- Yonsei University, Assistant Professor, 2015~present
- The University of Texas at Dallas, Assistant Professor (Tenure-track), 2013~2016
- Lawrence Berkeley National Laboratory, Guest Scientist, Computer Architecture Lab 2011~2015
- Samsung Electronics, Memory Division, Researcher/Engineer, 2006~2009
- Pennsylvania State University at Ph.D. Computer Science, 2013
Dr. Jung's research is supported by and in collaboration with the Department of Energy, the National Energy Research Scientific Computing Center in Oakland, California and the National Science Foundation, Ministry of Science, ICT and Future Planning and National Research Foundation of Korea; the total amount of active projects exceeds $6M, and his lab secures more than $2M. He also works with Lawrence Berkeley National Laboratory as Guest Research Scientist, to model and simulate diverse memory technologies on scientific applications in designing energy-efficient Exascale computing systems. In addition to his academic activities, Dr. Jung has many years of industry experience, several industrial U.S. patents related to multi-channel SSDs, and approximately sixty technical papers regarding SSD flash firmware and kernel-level file systems. He earned his Ph.D. in Computer Science at Pennsylvania State University and his M.S. in Computer Science from Georgia Institute of Technology, and an M.S. in Embedded System from Korea University in Seoul. His research has been nominated as best paper from the Institute of Electrical and Electronics Engineers/Association for Computing Machinery (IEEE/ACM) Internal Conference for High Performance Computing, Networking, Storage and Analysis 2013 (SC'13). He has received the Lawrence Berkeley National Laboratory Award of Excellence, Samsung Flash Software Group Best Engineer and Product Planning awards, and Future Scientist and Competitive Professional Development awards from South Korean federal agencies.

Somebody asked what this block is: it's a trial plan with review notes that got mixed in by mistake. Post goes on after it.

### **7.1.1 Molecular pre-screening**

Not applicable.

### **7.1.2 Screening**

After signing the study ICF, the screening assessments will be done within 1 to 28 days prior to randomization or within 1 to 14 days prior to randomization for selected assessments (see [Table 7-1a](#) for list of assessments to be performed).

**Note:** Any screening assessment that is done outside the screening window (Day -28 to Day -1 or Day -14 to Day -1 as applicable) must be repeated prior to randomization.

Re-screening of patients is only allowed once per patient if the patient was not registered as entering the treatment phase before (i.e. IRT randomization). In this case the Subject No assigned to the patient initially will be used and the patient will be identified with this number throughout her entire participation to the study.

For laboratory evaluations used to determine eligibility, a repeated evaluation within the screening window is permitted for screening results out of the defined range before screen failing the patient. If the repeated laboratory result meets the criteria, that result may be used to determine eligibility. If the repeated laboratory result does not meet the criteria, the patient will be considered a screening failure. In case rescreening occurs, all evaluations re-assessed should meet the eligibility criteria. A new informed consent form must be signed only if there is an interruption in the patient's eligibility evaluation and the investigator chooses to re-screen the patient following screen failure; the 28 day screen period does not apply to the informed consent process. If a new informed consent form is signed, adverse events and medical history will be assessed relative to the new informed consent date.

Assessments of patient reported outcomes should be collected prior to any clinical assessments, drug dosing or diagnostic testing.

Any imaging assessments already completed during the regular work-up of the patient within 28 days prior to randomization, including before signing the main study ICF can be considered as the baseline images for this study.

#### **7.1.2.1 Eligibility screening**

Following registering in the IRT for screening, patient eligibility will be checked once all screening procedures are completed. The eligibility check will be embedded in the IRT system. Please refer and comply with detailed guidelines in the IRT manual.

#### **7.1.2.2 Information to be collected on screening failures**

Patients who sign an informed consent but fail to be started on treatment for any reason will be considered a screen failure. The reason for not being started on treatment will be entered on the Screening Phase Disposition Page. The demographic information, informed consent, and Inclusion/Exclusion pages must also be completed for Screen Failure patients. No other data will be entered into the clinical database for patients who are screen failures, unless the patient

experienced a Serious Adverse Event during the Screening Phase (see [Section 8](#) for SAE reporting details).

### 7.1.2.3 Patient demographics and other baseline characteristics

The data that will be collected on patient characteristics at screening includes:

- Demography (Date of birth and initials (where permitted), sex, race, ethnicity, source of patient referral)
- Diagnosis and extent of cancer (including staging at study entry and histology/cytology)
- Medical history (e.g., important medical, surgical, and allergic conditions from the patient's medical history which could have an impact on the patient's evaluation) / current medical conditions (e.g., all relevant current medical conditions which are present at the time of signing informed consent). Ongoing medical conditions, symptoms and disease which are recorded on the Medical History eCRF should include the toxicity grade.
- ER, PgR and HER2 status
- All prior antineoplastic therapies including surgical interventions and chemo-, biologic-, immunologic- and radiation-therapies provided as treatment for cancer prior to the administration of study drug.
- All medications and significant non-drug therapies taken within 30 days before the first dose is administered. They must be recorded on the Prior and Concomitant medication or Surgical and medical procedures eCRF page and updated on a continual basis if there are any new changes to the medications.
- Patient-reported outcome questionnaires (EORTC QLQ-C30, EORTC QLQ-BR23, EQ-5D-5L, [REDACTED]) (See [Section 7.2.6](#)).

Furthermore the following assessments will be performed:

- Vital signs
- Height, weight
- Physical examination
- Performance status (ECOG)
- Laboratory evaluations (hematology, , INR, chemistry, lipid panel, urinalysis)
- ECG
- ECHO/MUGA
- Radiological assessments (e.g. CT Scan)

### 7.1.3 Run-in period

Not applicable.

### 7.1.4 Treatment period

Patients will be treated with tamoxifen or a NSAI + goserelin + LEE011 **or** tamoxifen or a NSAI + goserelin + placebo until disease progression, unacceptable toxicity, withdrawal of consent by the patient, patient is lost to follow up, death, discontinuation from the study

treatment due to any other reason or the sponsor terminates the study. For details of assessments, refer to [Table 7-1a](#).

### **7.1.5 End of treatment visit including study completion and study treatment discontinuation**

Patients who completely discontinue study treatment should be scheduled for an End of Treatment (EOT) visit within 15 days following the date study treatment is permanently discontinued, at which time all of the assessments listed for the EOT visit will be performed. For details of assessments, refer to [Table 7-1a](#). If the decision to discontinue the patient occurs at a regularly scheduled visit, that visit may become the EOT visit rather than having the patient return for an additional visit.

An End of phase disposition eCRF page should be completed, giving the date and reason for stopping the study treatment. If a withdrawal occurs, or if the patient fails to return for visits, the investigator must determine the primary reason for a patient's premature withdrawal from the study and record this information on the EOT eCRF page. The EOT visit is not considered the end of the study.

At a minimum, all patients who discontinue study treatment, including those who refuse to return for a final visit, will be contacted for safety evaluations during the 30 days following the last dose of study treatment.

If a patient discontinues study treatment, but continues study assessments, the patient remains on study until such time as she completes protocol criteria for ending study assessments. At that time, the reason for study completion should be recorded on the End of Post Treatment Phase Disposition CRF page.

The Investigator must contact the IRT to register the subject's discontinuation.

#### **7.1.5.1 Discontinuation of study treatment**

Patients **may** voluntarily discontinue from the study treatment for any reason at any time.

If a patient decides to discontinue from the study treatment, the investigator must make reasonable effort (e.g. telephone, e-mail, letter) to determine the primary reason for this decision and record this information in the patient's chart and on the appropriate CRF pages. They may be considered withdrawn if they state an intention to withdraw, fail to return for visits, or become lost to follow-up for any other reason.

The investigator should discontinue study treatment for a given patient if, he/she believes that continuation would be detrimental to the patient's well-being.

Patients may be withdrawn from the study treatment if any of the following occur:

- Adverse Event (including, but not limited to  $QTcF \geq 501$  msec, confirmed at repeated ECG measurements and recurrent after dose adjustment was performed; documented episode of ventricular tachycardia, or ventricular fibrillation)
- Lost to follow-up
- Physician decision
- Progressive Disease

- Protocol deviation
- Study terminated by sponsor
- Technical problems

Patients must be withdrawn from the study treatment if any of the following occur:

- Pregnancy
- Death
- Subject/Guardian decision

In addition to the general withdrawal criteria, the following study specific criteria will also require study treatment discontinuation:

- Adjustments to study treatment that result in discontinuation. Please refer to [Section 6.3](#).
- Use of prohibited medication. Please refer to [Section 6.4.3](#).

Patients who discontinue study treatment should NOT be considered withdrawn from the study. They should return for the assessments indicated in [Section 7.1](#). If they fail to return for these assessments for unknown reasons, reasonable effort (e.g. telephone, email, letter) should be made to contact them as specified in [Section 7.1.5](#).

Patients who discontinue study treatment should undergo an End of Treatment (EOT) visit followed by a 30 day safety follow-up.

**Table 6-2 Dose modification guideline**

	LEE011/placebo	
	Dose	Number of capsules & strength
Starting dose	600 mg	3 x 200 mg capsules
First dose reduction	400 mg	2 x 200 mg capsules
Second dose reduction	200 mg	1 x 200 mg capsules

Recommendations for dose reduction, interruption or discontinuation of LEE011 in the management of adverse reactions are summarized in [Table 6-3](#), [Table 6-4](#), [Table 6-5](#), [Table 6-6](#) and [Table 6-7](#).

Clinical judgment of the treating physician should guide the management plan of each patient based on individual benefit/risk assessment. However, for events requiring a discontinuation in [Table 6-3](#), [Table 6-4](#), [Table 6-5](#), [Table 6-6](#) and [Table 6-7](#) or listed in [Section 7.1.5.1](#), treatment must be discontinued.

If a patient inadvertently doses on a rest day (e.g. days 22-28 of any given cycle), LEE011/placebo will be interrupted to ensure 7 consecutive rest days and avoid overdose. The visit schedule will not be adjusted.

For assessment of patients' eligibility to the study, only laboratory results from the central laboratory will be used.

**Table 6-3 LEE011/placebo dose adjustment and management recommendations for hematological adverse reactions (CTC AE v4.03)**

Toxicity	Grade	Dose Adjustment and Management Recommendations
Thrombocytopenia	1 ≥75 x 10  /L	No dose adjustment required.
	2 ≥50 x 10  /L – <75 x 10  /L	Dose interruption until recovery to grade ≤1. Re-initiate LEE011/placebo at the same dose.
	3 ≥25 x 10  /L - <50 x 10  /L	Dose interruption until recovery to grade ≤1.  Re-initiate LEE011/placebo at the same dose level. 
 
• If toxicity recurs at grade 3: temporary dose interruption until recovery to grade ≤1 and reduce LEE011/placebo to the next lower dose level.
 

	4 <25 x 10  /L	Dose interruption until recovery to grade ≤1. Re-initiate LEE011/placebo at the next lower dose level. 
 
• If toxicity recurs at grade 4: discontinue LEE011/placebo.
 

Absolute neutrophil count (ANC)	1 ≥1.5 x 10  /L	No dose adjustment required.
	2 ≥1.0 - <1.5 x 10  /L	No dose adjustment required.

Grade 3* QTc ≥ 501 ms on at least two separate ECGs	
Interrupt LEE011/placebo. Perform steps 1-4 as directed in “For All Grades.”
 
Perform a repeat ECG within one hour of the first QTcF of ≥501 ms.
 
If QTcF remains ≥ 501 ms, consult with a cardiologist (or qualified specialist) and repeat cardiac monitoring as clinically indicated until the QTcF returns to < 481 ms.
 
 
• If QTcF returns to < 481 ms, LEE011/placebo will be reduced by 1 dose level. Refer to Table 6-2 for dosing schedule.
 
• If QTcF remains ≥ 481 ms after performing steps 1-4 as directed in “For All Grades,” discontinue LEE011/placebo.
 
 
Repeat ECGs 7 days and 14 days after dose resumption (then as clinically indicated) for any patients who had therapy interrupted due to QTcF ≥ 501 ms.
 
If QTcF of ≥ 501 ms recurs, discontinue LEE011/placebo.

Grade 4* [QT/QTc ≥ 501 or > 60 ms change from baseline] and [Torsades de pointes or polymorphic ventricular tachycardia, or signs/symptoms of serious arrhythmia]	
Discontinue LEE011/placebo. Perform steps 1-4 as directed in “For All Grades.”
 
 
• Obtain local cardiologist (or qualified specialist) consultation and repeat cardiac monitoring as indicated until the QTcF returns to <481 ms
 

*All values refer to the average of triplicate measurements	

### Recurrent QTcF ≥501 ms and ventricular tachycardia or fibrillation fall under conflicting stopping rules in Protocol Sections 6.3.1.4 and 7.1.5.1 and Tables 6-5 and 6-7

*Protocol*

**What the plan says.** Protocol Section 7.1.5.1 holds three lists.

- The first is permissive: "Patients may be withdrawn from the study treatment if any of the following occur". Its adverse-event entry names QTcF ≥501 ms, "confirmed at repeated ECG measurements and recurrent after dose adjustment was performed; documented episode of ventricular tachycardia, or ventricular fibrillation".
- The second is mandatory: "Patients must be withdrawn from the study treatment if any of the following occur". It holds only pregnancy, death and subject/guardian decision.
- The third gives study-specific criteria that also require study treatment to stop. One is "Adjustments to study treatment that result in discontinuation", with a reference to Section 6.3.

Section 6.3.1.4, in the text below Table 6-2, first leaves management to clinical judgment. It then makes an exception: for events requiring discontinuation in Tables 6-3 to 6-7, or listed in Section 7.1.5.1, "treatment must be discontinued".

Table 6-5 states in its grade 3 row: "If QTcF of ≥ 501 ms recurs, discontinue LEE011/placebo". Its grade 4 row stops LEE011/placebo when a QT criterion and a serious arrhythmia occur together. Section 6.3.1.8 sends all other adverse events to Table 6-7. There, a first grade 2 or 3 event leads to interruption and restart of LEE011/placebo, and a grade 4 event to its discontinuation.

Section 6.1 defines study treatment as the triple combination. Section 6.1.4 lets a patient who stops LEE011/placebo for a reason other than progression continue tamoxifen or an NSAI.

Dr. Jung loves memory and storage systems. His research topics are mainly focused on advanced computer architecture, embedded systems, firmware, middleware, memory controller design atop/within storage class Non-Volatile Memory (NVM) technologies such as NAND flash, Resistive RAM (RRAM), Magnetic RAM (STT-RAM), and Phase-change RAM (PCRAM). These emerging NVM studies will define new computer architecture and new parallelism computing, which can in turn boost performance and reduce energy consumption with better reliability at a given technology. he actively leads diverse NVM projects such as modeling open source-based NVM simulation, analyzing/designing high performance many-chip Solid State Disks (SSD), developing host-local NVM systems and optimizing NVM software stacks. He is also interested in introducing different types of NVM technology into big-data processing and scientific applications such as out-of-core computing, in-situ analysis and message logging, and enabling NVM-based burst buffer/micro-check pointing under diverse high performance computing (HPC) and data-center system organizations.